“Who are you?” he demanded; “and what business have you with the Si-Fan?”
The woman’s eyes opened more widely, and the smile disappeared from her face.
“The Si-Fan!” she repeated slowly. “I don’t know what you mean, Inspector.”
“I am not an Inspector,” snapped Smith, “and you know it well enough. You have one chance—your last. To whom were you to deliver the box? when and where?”
But the blue eyes remained upraised to the grim tanned face with a look of wonder in them, which, if assumed, marked the woman a consummate actress.
“Who are you?” she asked in a low voice, “and what are you talking about?”
Inactive, I stood by the door watching my friend, and his face was a fruitful study in perplexity. He seemed upon the point of an angry outburst, then, staring intently into the questioning eyes upraised to his, he checked the words he would have uttered and began to click his teeth together again.
“You are some servant of Dr. Fu-Manchu!” he said.
The girl frowned with a bewilderment which I could have sworn was not assumed. Then—
“You said I had one chance a moment ago,” she replied. “But if you referred to my answering any of your questions, it is no chance at all. We have gone under, and I know it. I am not complaining; it’s all in the game. There’s a clear enough case against us, and I am sorry”—suddenly, unexpectedly, her eyes became filled with tears, which coursed down her cheeks, leaving little wakes of blackness from the make-up upon her lashes. Her lips trembled, and her voice shook. “I am sorry I let him do it. He’d never done anything—not anything big like this—before, and he never would have done if he had not met me....”
The look of perplexity upon Smith’s face was increasing with every word that the girl uttered.
“You don’t seem to know me,” she continued, her emotion growing momentarily greater, “and I don’t know you; but they will know me at Bow Street. I urged him to do it, when he told me about the box to-day at lunch. He said that if it contained half as much as the Kuren treasure-chest, we could sail for America and be on the straight all the rest of our lives....”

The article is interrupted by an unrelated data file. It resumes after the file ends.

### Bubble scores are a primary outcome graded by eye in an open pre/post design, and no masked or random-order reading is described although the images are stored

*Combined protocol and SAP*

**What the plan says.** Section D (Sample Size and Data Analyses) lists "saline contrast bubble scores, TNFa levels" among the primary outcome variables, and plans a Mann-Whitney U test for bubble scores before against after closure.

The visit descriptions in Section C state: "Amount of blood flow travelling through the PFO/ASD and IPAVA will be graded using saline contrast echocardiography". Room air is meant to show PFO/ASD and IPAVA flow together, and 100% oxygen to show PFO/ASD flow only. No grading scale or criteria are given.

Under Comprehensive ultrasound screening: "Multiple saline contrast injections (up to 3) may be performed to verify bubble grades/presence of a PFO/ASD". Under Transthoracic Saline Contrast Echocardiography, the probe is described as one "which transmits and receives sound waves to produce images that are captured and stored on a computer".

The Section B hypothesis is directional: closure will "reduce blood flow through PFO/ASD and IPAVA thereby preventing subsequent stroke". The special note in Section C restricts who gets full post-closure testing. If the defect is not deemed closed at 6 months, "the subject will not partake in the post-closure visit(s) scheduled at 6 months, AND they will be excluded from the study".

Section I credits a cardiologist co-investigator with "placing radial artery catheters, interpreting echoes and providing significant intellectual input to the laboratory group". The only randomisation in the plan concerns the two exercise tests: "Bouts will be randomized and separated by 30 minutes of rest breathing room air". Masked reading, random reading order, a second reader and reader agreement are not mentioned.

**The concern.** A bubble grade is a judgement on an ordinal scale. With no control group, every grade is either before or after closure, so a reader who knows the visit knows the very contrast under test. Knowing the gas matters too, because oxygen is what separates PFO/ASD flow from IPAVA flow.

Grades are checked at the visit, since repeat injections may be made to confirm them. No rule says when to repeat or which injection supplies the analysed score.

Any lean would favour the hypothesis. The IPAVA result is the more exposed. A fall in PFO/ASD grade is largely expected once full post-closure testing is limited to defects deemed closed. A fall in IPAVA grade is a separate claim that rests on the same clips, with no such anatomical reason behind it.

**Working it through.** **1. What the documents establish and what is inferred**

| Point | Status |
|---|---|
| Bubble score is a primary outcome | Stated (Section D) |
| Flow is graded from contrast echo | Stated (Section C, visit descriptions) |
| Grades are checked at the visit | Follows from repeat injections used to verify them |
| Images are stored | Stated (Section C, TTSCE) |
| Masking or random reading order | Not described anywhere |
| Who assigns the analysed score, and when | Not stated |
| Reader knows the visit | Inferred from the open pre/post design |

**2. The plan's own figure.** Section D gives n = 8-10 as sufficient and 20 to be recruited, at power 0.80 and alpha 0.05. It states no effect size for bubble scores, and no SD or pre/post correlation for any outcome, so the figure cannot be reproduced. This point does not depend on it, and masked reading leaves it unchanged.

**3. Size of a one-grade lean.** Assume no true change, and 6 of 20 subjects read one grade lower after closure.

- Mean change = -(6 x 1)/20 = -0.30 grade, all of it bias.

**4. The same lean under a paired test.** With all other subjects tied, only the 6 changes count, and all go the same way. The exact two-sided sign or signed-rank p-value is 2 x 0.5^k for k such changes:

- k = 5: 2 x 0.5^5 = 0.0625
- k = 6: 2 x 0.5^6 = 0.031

And now something which had hitherto been puzzling me became suddenly evident. I had not removed the wig worn by the dead man, but I knew that he had fair hair, and when in his last moments he had opened his eyes, there had been in the contorted face something faintly familiar.
“Smith!” I cried excitedly, “it is Lewison, Meyerstein’s clerk! Don’t you understand? don’t you understand?”
Smith brought his teeth together with a snap and stared me hard in the face.
“I do, Petrie. I have been following a false scent. I do!”
The girl in the chair was now sobbing convulsively.
“He was tempted by the possibility of the box containing treasure,” I ran on, “and his acquaintance with this—lady—who is evidently no stranger to felonious operations, led him to make the attempt with her assistance. But”—I found myself confronted by a new problem—“what caused his death?”